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The Career Path of Zsolt Poczos

By 3DTotal

Email: moc.liamg@sozcop.tlosz

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Date Added: 22nd March 2013

What can people expect from working in the industry?

Well, if you find the right employer or clients, for many years you won't even consider it work but being in the playground and I'm not joking.

Having said that, on a slightly more serious note, expect long days and repetitive tasks and occasionally difficult clients.
Try to see the bigger picture; you don't just create pretty images/animations but a marketing tool that is supposed to sell a design or product, which will require developing a certain amount of business thinking. Also, learn a flexible approach towards issues. Just because you think or even know that what you created is correct and beautiful it doesn't necessarily mean that it serves its purpose or meets the client's requirements in its current form. Put that version you like in your portfolio but address those comments too. For the sake of your next project, if you know what I mean.
Just enjoy being an artist and always try to impress with your work. When you will see the positive reactions and the appreciation it will make all your efforts worthwile.


What are the key things that a great portfolio must have?

A proper breakdown pdf. In my opinion this might be the most important non-creative part. Keep it short and concise, but give enough information about what your role was, what software you used, was it your work only or a team effort. Just be honest, it's crucial. Also, no need to over-do it, but give credit where credit is due. For example if you look at my work there is hardly a recent project in it I did only on my own. Even a car brochure still image shows the work of an Art Director for the concept and of a Photographer for the backplate/HDRI.

Approaching the question from the artistic direction, use your best stuff only! Don't put anything on display just to fill a gap or to make it longer because your reel is shorter than the ones you saw. When you go through your work, ask yourself the question, am I proud of this piece? If yes it goes in, if not, keep working on it or forget it.

The most important question employers ask; why should I hire this guy? You need to have a portfolio that answers this question and secures that first interview. Make it original, make it stand out.


What is your current workspace like?

Layout wise it's pretty standard. Usual 2 monitor setup, a fairly large Wacom tablet Which took some to get used to by the way. In my first foolish effort to try it, I was navigating between folders and one suspiciously disappeared. It turned out I moved about 8Gb data in 2 seconcds. Even to date, I have no idea how I did it but it took about 2 hours to find and restore it! Since then the rule is: Windows-mouse, Artwork-Wacom. Highly recommend it.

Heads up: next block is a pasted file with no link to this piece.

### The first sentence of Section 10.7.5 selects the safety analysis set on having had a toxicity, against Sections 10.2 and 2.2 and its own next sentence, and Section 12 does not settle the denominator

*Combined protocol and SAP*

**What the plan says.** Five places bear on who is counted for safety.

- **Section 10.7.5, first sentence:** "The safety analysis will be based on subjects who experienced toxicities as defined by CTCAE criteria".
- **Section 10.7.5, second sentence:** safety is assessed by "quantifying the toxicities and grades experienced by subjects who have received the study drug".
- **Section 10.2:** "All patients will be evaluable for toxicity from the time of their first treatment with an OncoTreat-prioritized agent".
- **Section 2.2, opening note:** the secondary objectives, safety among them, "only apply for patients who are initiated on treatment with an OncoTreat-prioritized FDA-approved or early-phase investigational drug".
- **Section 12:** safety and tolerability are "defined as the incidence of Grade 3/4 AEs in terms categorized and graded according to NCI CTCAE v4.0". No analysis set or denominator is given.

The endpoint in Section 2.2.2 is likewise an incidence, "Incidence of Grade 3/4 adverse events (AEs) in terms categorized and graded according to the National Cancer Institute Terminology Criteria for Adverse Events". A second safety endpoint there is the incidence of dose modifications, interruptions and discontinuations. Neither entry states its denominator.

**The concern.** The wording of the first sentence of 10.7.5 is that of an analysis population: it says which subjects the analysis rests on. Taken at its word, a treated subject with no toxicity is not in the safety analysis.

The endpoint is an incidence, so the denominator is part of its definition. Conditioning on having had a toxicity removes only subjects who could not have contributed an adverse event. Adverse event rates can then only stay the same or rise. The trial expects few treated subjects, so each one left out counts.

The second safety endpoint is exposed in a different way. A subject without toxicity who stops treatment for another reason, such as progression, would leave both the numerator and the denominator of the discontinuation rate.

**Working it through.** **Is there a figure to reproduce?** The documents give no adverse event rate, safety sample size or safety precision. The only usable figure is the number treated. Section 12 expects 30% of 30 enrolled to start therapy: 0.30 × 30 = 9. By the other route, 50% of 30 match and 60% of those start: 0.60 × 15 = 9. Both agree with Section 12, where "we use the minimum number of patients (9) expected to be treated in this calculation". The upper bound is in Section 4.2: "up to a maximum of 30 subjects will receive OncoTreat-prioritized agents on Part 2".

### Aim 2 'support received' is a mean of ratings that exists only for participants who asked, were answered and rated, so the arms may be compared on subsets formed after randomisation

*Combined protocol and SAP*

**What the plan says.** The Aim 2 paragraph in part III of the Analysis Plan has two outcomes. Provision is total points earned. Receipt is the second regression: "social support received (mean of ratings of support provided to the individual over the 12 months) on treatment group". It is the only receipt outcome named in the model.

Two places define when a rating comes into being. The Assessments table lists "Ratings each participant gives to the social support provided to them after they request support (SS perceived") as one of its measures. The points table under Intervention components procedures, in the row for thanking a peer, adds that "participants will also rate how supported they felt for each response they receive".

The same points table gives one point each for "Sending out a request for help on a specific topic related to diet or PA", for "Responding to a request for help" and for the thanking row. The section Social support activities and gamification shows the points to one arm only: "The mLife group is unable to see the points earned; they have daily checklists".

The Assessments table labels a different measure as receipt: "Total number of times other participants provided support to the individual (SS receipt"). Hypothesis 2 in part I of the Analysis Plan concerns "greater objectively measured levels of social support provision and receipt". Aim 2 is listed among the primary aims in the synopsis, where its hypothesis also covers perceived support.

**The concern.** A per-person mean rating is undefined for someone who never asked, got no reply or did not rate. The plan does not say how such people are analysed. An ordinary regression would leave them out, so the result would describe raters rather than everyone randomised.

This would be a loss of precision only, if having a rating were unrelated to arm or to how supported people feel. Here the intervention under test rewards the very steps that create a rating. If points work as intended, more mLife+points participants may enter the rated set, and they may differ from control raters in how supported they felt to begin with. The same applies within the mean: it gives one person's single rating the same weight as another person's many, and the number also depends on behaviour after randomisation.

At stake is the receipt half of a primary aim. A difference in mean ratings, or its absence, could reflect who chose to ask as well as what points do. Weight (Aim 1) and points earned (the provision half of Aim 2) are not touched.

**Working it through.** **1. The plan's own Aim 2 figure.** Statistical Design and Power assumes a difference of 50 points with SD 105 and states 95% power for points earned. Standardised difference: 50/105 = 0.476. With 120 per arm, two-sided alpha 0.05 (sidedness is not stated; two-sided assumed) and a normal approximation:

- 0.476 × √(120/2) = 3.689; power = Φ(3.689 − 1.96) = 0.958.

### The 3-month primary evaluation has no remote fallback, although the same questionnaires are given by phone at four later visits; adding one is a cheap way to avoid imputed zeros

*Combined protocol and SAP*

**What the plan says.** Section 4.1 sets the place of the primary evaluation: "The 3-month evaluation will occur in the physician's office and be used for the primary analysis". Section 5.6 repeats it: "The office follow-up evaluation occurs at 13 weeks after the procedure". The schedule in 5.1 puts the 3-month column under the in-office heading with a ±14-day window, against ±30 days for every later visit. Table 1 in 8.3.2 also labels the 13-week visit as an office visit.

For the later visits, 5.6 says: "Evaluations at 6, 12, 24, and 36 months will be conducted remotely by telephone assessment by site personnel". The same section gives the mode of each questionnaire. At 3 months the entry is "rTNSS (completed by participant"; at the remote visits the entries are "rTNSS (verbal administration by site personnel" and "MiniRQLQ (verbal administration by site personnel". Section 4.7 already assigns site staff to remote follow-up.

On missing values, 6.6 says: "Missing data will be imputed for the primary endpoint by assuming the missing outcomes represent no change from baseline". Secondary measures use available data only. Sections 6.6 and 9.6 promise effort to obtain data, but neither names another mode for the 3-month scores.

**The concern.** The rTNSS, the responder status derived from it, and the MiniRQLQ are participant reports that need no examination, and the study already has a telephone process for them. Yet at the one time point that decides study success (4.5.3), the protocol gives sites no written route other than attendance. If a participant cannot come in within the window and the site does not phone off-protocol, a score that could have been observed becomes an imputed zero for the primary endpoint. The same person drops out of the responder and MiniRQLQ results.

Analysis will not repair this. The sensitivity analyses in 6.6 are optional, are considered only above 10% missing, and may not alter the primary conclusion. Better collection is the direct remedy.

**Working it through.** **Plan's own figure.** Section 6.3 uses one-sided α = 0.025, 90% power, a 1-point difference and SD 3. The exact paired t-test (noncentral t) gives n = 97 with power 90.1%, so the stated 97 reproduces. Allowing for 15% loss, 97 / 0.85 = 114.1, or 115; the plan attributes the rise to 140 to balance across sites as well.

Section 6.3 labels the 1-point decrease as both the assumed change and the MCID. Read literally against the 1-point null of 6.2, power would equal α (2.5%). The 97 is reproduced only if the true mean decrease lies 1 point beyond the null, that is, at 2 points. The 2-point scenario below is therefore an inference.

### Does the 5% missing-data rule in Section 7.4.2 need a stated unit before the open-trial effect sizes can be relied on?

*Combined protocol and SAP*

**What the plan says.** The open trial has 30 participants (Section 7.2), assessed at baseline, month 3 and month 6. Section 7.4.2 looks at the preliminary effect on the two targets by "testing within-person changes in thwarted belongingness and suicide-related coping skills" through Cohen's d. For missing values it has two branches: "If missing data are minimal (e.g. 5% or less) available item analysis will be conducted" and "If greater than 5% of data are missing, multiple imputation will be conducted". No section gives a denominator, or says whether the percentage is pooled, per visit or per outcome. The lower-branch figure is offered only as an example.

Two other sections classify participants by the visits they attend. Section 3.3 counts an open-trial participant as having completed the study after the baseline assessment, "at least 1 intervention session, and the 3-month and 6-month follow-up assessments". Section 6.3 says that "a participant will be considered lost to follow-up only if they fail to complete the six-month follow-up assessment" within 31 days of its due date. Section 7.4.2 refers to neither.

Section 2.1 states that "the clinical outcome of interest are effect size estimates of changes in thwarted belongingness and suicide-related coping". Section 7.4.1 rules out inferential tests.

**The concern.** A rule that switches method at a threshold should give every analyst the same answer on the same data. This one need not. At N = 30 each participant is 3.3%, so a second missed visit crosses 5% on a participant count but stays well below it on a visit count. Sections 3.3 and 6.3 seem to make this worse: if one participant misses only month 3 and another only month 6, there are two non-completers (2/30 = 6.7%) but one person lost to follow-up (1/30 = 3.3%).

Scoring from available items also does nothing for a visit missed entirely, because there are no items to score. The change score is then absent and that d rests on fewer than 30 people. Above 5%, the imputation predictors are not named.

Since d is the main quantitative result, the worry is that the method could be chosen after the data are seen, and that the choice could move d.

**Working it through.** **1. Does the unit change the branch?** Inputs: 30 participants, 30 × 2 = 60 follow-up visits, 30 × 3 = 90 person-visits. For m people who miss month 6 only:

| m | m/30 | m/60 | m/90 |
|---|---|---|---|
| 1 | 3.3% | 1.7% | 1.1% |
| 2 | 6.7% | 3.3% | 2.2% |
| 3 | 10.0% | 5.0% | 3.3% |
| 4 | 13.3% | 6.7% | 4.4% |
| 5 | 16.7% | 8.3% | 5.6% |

What is great about my workplace is the fact that I see other's monitors. It allows me to see projects other than mine, to ask about those or give advice and more importantly to pick up new tricks.

Where would you like to be in five years' time?

I think I am guilty of not setting this kind of goal enough, though in retrospect I think I should have. Still not too late though :)

Having the experience and the drive, I would like to run a CGI department again, being surrounded by really talented artists who strive continuously to get better, which is an excellent recipe to stay ahead of the competition.

I need to be challenged on a daily basis, hence I am really into problem solving, talent and product development. I am in my element when I am dealing with difficult artistic and managerial tasks.

If in 5 years' time I can say that this is exactly what I've been doing, I'll be happy :)


Looking back with the benefit of your experience, are there are things you wish you had done differently, in terms of your career?

Of course, but I don't think there are any major decisions, I am quite happy with how things have turned out so far. I have worked in four countries so far, experienced various fields within the CGI industry, learning and seeing a lot.

Having said that, I am never happy to sit back. It may sound like a paradox but pursuing the happiness and satisfaction makes me happy. It is what moves me forward. Having this drive, working on the next challenge and continually developing is exactly what makes me happy.

Also, I tend to approach this question the other way round -what am I going to do differently and better next time? I like to promote this kind of thinking when it comes to artwork too. What will I improve next time? I always ask this same question when I have to critique a project or a portfolio.

If you could give one piece of advice to people looking to break into the industry, what would it be?

Do not be shy to ask.

Ask for opinions about your portfolio before sending it out, ask technical questions instead of trying too hard and wasting time, approach potential employers, supervisors and directors, ask for a meeting and about possible openings, about their opinion about your work, what would they like you to improve. Take everything on board and get in touch again.

This approach will paint a long lasting positive image about you and sooner or later will pay off.

Feel free to get in touch on LinkedIn if you have any specific questions.

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